I was employed part-time to implement the Koala Watch – community-led koala recovery in the Northern Rivers project. This was a huge NSW Environmental Trust project that included preparation of educational materials (glovebox guides and Koala Watch kits) and delivery of workshops in identifying koalas in need of care, understanding and managing koala habitat, understanding and managing fire for healthy koala habitat, and the role of SES in emergencies to help koalas in need of care.
During the Highway construction, I was on the Koala Interest Group for RMS. I am the Area Coordinator for Ballina and assist with rescue in my area. While I have facilitated and/or contributed to a number of research projects, it is an area I would like to see FOK expand. I have been an advocate for FOK and for our koalas. I am on the Submissions Sub-committee, which prepares responses to developments, plans, strategies, policies and legislation with the potential to impact our koalas.
What has been your biggest achievement/special memory during your time volunteering?
What a question! Every koala I have met, rescued, and/or released, the people I have met, from FOK volunteers, teachers and students, researchers, landholders, community members, all hold special memories. Every moment is precious as are all our koalas and the people who care.
The Black Summer fires tested my stamina and commitment. Working with the regional and local Rural Fire Service, and the Ngunya Jargoon rangers, the IFAW emergency response team, University of Sunshine Coast Koala Detection Dog team, to search and rescue koalas in need of care, the silence, the starkness, the koalas released (Jalu, Kajika, Jali Cruz, Gahwang), the koala skull lying in the ash, will be forever etched in my memory.
Makawee was a koala I had known for years prior to the Black Summer fires. She had a joey at the time of the fires. I knew she had survived the fires as her scats were under her trees. I searched every week for a year. The rescue teams couldn’t find her in the fireground either. I suspected she may have made it to the unburnt adjacent range. Unsuccessful in gaining funding to search these areas, I asked the community to report sightings, in case she was there, and she was, showing up 12 months and 2 days after the fire – difficulty climbing, emaciated, blinded by flames, and still suffering from burns to her paws, head and rump. I never gave up finding her.
Mimi is a koala who was impacted by the Highway construction. She was seen in the local town every now and then. We quickly fell in love with her and her annual joey. In November 2020, Mimi and her joey Carlisle, were observed. After a couple of days watching them, I finally saw Mimi’s eyes. It was obvious Mimi’s left eye was going to rupture soon. For the following 12 days I, with community support, monitored a trap set, unable to get a tree climber until the day we got her. Her eye was removed. Mimi was released home in April 2021. Mimi was seen in her trees early this year, looking fantastic. It was another week before I rescued Carlisle. His bad eye was treated and he is doing well in the wild too.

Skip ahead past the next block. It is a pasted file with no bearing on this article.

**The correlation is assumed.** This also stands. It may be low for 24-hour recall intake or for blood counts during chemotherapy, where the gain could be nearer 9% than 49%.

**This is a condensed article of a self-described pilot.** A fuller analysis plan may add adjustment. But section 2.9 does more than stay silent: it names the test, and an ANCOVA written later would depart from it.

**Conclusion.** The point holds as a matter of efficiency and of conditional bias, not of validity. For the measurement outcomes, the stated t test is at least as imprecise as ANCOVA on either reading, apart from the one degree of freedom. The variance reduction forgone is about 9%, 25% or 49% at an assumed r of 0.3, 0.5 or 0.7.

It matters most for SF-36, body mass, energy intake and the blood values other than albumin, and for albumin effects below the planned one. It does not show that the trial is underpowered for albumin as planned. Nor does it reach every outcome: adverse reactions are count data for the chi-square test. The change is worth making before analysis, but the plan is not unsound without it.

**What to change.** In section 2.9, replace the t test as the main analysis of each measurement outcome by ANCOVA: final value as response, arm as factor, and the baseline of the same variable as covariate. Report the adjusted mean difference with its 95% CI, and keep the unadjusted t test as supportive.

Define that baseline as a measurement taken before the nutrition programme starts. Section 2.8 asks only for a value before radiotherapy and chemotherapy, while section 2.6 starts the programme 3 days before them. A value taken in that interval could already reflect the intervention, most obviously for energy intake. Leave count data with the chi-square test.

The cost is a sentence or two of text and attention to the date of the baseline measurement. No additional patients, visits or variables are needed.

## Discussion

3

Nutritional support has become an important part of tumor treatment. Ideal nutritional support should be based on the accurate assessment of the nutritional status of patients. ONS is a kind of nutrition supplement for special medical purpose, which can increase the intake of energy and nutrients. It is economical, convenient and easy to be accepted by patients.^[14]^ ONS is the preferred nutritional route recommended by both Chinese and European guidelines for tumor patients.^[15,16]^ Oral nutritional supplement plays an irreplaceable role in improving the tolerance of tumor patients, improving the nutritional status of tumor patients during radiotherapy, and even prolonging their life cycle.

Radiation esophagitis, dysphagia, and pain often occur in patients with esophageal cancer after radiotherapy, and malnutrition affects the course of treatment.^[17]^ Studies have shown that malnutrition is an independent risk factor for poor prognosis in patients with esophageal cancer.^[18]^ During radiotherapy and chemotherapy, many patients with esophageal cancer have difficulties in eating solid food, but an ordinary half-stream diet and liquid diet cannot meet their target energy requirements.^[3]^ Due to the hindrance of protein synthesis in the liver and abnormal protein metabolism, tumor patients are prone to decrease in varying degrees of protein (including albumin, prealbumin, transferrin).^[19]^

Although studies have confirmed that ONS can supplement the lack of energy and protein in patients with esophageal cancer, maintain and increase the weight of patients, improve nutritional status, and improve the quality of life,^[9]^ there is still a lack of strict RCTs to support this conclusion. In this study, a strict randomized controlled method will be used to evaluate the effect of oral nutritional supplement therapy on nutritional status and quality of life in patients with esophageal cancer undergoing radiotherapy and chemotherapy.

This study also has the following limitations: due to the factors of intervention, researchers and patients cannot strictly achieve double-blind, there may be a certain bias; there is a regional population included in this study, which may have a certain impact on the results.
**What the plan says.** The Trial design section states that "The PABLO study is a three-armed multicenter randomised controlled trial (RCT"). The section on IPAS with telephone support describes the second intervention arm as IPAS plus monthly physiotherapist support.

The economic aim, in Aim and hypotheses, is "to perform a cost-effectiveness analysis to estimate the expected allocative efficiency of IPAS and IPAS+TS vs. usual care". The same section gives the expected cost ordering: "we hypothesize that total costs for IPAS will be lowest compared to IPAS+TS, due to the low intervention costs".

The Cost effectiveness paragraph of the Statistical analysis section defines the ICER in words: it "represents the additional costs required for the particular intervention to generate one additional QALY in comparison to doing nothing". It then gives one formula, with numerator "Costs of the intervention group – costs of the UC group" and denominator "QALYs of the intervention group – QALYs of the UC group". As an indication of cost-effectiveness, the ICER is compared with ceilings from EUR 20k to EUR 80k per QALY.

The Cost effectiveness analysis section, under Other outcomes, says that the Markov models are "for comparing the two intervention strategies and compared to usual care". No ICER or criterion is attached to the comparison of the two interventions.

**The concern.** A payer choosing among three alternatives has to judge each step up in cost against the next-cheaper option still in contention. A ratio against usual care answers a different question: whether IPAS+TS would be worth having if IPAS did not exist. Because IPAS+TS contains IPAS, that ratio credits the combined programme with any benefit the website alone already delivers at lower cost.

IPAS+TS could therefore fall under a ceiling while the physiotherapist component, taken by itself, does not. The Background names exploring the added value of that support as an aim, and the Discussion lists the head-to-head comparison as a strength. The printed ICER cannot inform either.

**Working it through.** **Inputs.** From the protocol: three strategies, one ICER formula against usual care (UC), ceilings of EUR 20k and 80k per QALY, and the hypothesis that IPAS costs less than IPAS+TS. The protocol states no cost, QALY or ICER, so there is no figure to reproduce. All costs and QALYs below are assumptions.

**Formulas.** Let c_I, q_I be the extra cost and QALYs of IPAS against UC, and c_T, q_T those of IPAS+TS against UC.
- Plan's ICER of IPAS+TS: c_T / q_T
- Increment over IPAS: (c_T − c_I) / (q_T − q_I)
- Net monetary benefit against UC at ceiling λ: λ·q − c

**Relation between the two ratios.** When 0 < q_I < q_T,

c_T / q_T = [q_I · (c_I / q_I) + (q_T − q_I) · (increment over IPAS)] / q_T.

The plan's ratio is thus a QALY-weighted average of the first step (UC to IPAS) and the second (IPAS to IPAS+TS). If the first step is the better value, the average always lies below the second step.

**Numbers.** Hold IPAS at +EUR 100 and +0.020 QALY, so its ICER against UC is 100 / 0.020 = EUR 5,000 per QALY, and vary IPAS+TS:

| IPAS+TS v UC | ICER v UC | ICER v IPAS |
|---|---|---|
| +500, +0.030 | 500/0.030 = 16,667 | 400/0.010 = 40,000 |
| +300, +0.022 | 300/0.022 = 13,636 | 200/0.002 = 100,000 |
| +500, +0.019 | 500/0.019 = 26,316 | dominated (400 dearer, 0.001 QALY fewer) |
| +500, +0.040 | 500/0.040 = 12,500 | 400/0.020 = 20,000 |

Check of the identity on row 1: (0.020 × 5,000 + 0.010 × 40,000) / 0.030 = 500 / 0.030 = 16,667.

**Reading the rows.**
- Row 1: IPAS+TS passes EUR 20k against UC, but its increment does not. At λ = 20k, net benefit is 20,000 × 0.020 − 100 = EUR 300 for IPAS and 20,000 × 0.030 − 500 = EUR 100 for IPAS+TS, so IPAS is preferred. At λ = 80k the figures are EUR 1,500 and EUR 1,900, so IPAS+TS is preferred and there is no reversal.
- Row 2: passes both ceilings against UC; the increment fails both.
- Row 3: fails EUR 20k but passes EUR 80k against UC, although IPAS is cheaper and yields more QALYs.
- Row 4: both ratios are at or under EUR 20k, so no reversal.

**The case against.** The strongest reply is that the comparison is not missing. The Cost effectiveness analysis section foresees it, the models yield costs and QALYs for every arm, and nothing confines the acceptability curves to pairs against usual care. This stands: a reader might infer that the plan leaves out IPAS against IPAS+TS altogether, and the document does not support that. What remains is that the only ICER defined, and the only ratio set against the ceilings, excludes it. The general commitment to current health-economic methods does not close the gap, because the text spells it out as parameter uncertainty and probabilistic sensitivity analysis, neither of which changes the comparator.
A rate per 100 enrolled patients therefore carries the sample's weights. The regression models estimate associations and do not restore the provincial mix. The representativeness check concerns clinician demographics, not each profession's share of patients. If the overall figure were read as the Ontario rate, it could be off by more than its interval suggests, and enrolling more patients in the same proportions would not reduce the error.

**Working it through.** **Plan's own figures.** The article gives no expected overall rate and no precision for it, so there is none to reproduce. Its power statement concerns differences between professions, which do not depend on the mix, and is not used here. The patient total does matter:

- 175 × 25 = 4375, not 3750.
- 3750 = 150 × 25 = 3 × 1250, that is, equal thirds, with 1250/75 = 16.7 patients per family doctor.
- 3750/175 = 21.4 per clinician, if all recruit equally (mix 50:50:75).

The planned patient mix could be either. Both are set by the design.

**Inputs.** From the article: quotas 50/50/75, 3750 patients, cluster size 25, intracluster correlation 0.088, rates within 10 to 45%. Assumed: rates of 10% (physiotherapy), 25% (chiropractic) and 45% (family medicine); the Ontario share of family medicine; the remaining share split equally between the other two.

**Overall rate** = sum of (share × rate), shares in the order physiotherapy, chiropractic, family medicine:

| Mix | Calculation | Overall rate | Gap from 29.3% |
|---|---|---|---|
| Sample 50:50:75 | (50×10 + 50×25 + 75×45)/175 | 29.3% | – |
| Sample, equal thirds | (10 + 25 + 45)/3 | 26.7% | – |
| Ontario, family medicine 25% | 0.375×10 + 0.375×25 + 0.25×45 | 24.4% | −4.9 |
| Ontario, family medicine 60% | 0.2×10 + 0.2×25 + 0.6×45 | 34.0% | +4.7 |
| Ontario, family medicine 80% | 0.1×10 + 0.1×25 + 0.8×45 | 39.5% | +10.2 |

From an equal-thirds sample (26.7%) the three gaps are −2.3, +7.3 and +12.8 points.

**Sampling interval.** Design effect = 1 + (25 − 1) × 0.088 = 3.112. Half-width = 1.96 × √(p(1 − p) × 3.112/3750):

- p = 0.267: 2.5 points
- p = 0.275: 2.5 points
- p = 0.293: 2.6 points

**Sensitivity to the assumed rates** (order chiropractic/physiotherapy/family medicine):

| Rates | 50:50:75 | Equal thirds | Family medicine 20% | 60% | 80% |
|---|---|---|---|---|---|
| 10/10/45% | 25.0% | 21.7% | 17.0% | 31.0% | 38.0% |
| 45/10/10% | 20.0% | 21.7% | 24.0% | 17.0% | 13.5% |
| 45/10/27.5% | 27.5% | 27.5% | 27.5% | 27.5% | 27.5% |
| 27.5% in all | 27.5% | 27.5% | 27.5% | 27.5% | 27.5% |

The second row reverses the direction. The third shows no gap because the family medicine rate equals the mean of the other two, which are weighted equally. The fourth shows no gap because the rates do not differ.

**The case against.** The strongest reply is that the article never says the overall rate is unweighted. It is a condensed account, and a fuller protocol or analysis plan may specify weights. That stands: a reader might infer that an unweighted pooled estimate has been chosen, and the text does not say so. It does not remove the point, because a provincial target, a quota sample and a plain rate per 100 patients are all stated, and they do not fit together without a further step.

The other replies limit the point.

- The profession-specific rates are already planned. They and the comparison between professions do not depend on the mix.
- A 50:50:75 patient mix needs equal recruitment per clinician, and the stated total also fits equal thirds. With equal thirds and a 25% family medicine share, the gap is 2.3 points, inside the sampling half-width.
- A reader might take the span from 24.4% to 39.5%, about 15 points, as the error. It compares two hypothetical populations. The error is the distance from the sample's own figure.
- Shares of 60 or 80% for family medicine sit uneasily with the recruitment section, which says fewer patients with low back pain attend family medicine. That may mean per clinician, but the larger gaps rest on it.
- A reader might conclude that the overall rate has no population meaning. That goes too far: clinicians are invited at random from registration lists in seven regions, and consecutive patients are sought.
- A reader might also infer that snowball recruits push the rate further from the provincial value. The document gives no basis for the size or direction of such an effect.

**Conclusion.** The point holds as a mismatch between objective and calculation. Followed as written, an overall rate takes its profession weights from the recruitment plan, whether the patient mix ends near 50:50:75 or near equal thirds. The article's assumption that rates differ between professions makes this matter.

My biggest achievements is yet to come – fighting for over 6 years for proper funding to search for, health check, vaccinate against chlamydia and retrovirus, and monitor, our koalas, will hopefully soon be realised.
How has volunteering impacted you?
Volunteering with FOK has been both the most rewarding and the most heartbreaking of any of the volunteer organisations I have been associated with. It has been a place where my knowledge and skills have been both put to use, and expanded. Every now and then a koala comes by that is heartbreaking to say the least. You think you can’t keep going then the phone rings and it is another koala in need of care. Every koala has something to teach me, and for a species, I have loved since a small child, I grow to love it more every day. Volunteering at FOK has helped me to see the harsh reality our koalas face and why they are heading toward extinction. This has really compelled me to fight harder and do more to set our koalas up for the next 1000+ years.